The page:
best beginner electric guitar amp

We’ve rounded up some of the best Beginner Electric Guitar Amp that will last a lifetime and won’t need to be upgraded for many years – if at all! These starter guitar amps range from the small size practice or desktop amplifiers to the larger gig ready options that will accompany you on your guitar journey from beginner to gigging musician. These offerings from the likes of Fender, Orange and more prove that a beginner amp can actually sound great, will last a lifetime and when you choose the right option of the best beginner guitar amp 2020, it doesn’t have to break the bank.

Best Beginner Electric Guitar Amp

Here’s our top picks in price ascending order.

1.Laney Mini-SuperG 3w Battery Powered Guitar Amplifier

Laney Mini-ST-SuperG 2 x 3w Battery Operated Guitar Amplifier

The Laney Mini SuperG 3w Battery Powered Guitar Amp has featured heavily throughout our best amplifier lists this year, and with good reason. This desktop amplifier, or mini amp as it’s otherwise known is a powerhouse of tone and packed full of great features.

What makes it one of the best beginner guitar amps?

You have both a Clean and Drive channel that you can flick between at the push of a button and there’s also controls for Gain, Tone and Volume so it’s easy to try out a variety of sounds. It’s loud enough for practicing guitar at home or in class thanks to the 2 x 3-watt speakers and somehow the team at Laney have managed to cram that classic Laney amplification sound into a very portable amplifier powered by 6 x AA batteries or 9v DC adaptor (sold separately).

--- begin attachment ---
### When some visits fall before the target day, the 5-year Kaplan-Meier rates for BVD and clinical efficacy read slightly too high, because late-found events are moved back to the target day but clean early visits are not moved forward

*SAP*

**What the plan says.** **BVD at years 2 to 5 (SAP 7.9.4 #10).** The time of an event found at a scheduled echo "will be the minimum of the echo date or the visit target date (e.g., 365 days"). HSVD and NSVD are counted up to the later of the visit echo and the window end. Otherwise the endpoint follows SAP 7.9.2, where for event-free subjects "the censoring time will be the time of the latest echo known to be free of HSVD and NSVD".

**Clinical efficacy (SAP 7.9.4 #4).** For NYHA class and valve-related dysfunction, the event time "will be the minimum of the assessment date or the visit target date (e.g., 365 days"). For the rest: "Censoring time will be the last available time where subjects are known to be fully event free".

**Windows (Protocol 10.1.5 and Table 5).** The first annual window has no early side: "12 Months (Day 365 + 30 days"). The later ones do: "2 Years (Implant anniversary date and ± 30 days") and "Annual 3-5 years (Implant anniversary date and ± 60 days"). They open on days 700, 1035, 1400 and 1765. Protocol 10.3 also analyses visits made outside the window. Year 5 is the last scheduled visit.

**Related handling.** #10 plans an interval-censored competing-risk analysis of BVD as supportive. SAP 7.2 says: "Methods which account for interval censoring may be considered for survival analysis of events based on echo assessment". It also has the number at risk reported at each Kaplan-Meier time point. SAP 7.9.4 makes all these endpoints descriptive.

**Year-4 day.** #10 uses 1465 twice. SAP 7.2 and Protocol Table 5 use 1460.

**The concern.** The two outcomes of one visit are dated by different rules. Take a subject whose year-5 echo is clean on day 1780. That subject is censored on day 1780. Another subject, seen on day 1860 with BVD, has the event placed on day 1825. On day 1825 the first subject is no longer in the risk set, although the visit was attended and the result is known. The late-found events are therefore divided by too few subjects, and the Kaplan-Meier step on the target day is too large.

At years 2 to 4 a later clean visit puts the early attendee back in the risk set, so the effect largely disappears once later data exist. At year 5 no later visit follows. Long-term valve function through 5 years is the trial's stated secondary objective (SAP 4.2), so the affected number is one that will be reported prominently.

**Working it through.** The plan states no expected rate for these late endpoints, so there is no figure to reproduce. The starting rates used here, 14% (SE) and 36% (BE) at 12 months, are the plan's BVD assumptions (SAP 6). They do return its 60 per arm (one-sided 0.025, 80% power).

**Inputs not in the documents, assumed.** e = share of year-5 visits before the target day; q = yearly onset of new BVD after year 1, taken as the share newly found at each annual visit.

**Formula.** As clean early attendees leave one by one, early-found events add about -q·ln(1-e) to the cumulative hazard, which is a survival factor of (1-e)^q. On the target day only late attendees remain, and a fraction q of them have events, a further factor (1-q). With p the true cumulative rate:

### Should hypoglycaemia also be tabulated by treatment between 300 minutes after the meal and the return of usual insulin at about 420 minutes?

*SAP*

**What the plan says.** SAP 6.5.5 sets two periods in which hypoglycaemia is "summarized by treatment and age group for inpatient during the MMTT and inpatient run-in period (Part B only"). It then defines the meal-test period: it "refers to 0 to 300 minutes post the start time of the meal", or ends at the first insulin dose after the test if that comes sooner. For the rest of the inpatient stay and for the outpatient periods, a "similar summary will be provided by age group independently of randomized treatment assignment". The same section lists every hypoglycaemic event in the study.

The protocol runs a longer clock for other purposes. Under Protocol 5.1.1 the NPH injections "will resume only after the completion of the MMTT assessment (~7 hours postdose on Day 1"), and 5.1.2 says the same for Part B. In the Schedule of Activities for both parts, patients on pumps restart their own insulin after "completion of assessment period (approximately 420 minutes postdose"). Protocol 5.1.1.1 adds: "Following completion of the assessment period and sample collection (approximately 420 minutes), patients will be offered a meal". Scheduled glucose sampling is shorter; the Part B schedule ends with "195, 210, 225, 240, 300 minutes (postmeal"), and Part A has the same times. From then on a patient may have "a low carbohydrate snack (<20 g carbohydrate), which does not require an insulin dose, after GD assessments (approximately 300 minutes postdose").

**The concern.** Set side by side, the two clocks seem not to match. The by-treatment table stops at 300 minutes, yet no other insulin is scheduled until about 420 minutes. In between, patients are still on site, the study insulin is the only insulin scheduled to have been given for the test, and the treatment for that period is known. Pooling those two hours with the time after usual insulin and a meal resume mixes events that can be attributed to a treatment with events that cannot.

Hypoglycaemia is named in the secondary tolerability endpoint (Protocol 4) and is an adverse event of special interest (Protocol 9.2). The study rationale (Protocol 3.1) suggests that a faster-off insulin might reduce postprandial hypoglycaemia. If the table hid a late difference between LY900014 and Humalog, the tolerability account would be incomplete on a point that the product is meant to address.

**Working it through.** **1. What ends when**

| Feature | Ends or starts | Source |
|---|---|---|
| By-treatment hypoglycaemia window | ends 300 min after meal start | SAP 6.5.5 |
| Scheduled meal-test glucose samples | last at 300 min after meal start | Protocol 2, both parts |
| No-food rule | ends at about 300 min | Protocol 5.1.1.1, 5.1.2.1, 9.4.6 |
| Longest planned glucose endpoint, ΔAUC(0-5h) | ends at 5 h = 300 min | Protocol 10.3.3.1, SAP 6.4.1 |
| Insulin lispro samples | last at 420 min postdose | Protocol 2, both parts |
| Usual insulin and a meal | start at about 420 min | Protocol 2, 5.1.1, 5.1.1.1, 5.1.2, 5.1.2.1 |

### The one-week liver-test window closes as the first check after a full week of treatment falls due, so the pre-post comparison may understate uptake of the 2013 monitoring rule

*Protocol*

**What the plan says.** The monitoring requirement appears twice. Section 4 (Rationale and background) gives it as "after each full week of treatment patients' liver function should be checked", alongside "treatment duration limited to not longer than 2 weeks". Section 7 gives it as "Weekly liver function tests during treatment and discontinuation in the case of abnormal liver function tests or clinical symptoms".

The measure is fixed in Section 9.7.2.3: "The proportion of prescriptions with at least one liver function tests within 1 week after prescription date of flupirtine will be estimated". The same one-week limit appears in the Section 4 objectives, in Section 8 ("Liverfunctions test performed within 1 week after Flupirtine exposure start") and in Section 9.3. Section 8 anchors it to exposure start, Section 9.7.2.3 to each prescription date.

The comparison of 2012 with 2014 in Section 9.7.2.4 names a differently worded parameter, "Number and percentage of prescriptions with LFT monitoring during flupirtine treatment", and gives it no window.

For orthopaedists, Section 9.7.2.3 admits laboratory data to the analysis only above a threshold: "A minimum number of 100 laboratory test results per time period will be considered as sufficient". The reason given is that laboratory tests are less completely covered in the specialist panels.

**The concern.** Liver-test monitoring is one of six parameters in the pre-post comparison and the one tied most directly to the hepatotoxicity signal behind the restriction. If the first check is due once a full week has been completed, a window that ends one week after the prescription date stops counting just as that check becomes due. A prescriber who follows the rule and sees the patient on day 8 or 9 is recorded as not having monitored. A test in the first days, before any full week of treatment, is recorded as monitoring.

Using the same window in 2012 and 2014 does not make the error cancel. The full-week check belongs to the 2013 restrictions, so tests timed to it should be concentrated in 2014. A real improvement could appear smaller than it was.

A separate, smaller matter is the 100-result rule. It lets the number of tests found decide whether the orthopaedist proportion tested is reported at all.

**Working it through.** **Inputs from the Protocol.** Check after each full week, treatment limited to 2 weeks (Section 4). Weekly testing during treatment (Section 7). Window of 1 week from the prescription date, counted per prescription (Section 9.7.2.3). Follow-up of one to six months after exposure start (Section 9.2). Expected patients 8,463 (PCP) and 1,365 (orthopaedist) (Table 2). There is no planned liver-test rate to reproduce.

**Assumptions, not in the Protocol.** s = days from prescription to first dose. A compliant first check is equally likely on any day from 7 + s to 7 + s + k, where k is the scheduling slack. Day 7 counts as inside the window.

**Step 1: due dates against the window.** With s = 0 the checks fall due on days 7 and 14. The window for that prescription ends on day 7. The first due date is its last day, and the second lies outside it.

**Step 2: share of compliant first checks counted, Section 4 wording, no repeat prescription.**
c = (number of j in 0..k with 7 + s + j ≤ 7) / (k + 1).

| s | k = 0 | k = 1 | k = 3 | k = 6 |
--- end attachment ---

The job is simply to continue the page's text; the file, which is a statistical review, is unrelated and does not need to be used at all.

Finally, one of the main reasons we feel this one of the best beginner amps is because of the Laney Smart Insert (LSI) which allows you to plug directly into your smartphone and connect with the Tonebridge app which then gives you access to literally thousands of classic guitar sounds – perfect for guitarists finding their feet.

2. VOX AC2 RhythmVox Mini Guitar Amplifier

VOX AC2 RhythmVox Mini Guitar Amplifier

Next up we have the VOX AC2 RhythmVox Mini Guitar Amplifier which is used by guitartists everywhere who want that classic VOX sound, but don’t necessarily have the room for a full-sized VOX AC30 or VOX AC15 at home.

What makes it one of the best beginner guitar amps?

The Vox AC2 features 2 watts of power, so it’s not going to blast your windows out whilst you’re noodling away and honing your skills. However, it’s still loud enough so you can rock out and jam along to your favourite tracks or create your own music. Finally, it’s very budget friendly so it makes a great start guitar amplifier.

3. Blackstar LT ECHO 15 Combo Amplifier

Blackstar LT ECHO 10 Combo Guitar Amplifier

The Blackstar LT Echo 15 Combo Amplifier is actually one of our favourite amplifiers here at PMT as it partners 2 x 3” speakers producing true Blackstar tones with Emulated Line Out for silent practice or recording. This means you can rock out loudly when nobody is around or practice quietly without annoying your flatmates. This is perfect for beginners as it means the amp responds more accurately to your playing thus encouraging better technique.

What makes it one of the best beginner guitar amps?